Answer: When it’s your own code, acting as if it were an operating system. Sound interesting? Or just confusing? Read on, Dear Programmer.

We’re all familiar with standard embedded operating systems such as Linux, Android, LynxOS, ThreadX, uCOS, and so forth. They’re all great products, and they all have hundreds of loyal and happy users. That’s splendid.

But regardless of your particular OS allegiance, you have to admit that you are limited to a small number of choices. In other words, while there are nearly infinite variations in embedded hardware, there’s a limited number of possibilities for embedded operating systems. There are a zillion different MCUs and CPUs, but only a handful of RTOS options. Hardware spans a continuum, while software is more of a step function. Why is that?

 

No Moore for MEMS

Sensors Stay Steady

by Kevin Morris

On April 19, 1965, Electronics magazine ran an article called “Cramming More Components Onto Integrated Circuits.” It was written by an engineer from Fairchild Semiconductor, and it contained a simple prediction that turned out to be the trend that changed the world. Gordon Moore’s article is the reference point for the explosive growth in semiconductor capability that has lasted for almost fifty years now.

In that same year, there was another article in that same magazine describing a device invented by Harvey Nathanson of Westinghouse Labs that combined a tungsten rod over a transistor to form a “microscopic frequency selective device” - the very first MEMS device. The device was later patented as the “Resonant Gate Transistor.”

So - MEMS and logic transistors have both been around for almost fifty years. And, since MEMS and logic transistors are fabricated in the same factories, using the same techniques, and used in the same systems, there is a natural temptation to draw correlations between them.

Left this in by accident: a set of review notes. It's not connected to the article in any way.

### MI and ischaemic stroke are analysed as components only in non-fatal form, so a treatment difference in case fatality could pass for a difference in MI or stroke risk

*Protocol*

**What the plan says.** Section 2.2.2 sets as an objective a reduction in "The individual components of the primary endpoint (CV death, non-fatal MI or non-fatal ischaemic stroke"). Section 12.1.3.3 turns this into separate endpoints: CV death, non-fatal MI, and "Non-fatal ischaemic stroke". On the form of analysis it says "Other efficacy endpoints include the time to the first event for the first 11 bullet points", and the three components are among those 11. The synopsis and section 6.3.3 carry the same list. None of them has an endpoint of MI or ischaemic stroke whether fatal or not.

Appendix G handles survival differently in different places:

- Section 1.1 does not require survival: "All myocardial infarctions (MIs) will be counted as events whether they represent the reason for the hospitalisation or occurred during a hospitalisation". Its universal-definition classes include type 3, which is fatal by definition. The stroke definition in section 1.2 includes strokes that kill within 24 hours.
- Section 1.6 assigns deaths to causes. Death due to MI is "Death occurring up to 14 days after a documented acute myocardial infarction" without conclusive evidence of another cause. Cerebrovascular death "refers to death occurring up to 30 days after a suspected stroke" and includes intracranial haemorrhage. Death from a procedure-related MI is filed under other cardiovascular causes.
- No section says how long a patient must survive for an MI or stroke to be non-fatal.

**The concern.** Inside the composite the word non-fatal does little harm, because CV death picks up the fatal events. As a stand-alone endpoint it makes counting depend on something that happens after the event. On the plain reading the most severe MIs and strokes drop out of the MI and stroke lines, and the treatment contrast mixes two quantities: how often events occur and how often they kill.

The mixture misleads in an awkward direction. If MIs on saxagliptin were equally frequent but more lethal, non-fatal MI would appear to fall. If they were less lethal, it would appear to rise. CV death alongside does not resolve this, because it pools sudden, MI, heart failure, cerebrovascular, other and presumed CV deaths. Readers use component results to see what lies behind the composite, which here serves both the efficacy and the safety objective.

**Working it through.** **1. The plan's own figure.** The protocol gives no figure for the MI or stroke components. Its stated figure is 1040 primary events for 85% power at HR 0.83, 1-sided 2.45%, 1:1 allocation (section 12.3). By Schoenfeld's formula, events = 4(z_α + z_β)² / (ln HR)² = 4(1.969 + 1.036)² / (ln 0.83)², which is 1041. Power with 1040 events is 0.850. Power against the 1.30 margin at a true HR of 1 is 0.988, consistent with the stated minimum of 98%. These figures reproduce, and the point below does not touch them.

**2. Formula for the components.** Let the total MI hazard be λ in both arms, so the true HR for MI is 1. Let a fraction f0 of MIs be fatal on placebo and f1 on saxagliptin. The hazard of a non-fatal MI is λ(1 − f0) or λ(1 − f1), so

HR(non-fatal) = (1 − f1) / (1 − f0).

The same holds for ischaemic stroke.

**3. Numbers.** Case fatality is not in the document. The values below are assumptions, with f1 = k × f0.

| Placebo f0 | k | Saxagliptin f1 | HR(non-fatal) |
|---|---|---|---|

Overvoltage Protection in High Speed Communication Ports

by Ian Doyle, ProTek Devices

Editor's Note: While Amelia's Halloween Fish Fry had us all running out and gleefully building our own singing Tesla coils, and even though shuffling quietly across the carpet and sending a bright 10,000-volt arc from your fingertip to a napping family member can be a barrel of laughs, there are times where we most definitely do not find electrostatic discharge so amusing. The first of those, of course, is when we ARE the sleeping family member. Sheesh, what an insensitive prank!

But, a second scenario where we do not welcome the effect of high-voltage static discharge events is when we're designing high-speed communications circuits. Getting your Ethernet port zapped with a 10kV ESD is far from fun - especially for the Ethernet port. But, how do we help our circuits protect themselves? Ian Doyle of ProTek devices has some very helpful suggestions.